But it is hard to deny that the overwhelming public impression of the panel was formed during the unseemly dog-fights which some members indulged in during its early days, and it was hard to shake off this image. Actually, there is a lesson here for the future. Since members of the panel spent only a tiny amount of their time on the panel's work, they never "bought into" the institution as an entity, and never felt any duty to protect its image. Instead, the incentive structure for panelists, fuelled by the predilection of our economic media for conflict (perhaps we should call it "the cut and thrust of debate"), encouraged members to gain attention by courting controversy. Being good economists, they reacted rationally to the incentives before them. They called each other names. And sometimes they resorted to calling the Chancellor names instead, which was even worse. The lesson is that either such outfits should be given something important to do, in which case they will hopefully see the need to impose discipline on themselves, or they should be told that they must give up their role in the public arena. If this limits the number of applicants for such positions in future, so be it.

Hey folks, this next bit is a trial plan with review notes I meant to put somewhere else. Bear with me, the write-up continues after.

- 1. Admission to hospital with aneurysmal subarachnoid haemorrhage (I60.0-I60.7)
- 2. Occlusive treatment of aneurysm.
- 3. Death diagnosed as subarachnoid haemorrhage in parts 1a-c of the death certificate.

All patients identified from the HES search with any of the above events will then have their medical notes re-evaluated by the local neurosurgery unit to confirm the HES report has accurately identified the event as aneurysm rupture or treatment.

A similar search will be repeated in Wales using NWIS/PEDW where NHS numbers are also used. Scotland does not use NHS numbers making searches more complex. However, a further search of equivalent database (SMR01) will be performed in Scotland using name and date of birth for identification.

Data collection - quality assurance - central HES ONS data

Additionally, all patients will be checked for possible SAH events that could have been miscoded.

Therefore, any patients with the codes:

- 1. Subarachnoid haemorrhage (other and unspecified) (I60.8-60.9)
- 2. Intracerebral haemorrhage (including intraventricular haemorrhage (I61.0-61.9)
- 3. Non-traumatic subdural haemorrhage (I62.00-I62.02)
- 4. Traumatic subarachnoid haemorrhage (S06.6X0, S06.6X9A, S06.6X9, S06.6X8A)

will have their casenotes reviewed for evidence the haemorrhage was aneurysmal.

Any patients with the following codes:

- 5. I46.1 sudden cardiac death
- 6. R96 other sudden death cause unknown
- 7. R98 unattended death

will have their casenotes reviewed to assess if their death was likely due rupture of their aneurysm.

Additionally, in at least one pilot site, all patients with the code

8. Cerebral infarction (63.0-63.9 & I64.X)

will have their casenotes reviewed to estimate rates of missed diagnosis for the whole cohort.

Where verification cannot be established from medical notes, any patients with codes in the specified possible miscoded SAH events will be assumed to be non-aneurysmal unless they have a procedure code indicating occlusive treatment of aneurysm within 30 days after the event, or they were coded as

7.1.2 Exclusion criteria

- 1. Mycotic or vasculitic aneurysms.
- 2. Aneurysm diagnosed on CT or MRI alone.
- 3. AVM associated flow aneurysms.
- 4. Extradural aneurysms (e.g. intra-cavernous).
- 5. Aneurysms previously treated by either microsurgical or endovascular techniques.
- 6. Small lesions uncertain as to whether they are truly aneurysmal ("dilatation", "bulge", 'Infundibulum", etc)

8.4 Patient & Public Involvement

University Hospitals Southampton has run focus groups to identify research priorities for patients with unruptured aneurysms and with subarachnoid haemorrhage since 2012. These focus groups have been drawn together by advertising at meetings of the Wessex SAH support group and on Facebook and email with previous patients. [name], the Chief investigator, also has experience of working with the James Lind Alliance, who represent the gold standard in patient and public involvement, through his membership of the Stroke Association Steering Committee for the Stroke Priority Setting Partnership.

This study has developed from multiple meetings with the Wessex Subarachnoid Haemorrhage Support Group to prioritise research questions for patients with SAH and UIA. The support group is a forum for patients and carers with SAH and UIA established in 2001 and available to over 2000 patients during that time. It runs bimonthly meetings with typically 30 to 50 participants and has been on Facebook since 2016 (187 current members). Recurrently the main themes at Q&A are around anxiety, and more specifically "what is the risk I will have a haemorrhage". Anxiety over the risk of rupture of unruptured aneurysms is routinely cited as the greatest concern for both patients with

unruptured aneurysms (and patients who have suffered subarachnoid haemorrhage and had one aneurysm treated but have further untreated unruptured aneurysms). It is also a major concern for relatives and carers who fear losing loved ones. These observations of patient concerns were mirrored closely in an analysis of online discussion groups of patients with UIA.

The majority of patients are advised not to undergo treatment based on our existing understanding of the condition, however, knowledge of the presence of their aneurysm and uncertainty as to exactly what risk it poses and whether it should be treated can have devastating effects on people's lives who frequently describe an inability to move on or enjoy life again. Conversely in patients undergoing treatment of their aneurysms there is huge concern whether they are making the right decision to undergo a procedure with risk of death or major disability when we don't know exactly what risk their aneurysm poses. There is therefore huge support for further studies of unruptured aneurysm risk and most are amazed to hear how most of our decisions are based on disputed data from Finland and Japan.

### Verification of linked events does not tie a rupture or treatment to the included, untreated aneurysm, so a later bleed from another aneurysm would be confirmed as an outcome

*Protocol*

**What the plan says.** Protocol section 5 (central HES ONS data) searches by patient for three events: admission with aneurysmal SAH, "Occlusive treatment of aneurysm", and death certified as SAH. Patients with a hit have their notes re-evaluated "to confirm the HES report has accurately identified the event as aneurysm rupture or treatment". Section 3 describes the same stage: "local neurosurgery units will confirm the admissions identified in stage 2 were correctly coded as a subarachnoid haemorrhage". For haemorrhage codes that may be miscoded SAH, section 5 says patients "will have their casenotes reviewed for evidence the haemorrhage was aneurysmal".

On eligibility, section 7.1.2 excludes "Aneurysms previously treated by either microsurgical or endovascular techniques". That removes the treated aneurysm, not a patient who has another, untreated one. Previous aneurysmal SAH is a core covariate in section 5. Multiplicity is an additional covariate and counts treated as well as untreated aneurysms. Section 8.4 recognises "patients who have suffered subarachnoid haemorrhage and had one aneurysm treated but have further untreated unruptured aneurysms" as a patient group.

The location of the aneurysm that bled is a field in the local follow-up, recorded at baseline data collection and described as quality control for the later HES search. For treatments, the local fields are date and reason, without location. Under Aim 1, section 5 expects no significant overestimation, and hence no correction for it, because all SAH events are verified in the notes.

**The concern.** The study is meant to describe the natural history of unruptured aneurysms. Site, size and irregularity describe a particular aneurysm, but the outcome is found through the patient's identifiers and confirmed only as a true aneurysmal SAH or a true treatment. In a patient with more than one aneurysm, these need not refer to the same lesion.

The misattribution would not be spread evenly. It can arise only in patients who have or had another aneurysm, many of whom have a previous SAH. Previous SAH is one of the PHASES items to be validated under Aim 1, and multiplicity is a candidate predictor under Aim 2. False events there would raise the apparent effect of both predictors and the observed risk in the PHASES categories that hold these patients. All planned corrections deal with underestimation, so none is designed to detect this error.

Several questions have not yet been clarified about the new Council of Economic Advisers. Will it consist of full-timers within the Treasury, or part-time outsiders like the old panel? Will members, or indeed the chairman, be allowed to speak in public? How will the council relate to the existing Treasury officials, especially to Alan Budd, the chief economic adviser? What precise role will the council be given so that it adds to, rather than does battle with, other Whitehall institutions like the No 10 policy unit, which Tony Blair reportedly intends to turn into a "policy powerhouse" at the heart of government?
In an earlier speech, prior to last week, Mr Brown hinted that the Council will be particularly concerned with policy areas that might be relevant to the economy's long-term growth rate, which is a neglected area in the Treasury. The best way of doing this would be to work in private inside Whitehall, with council members being appointed to focus on this as their main job. If the council attended to the economy's supply potential, while the Budd group concerned itself with how to keep output close to that potential by managing fiscal and monetary policy, the new unit could play a useful role.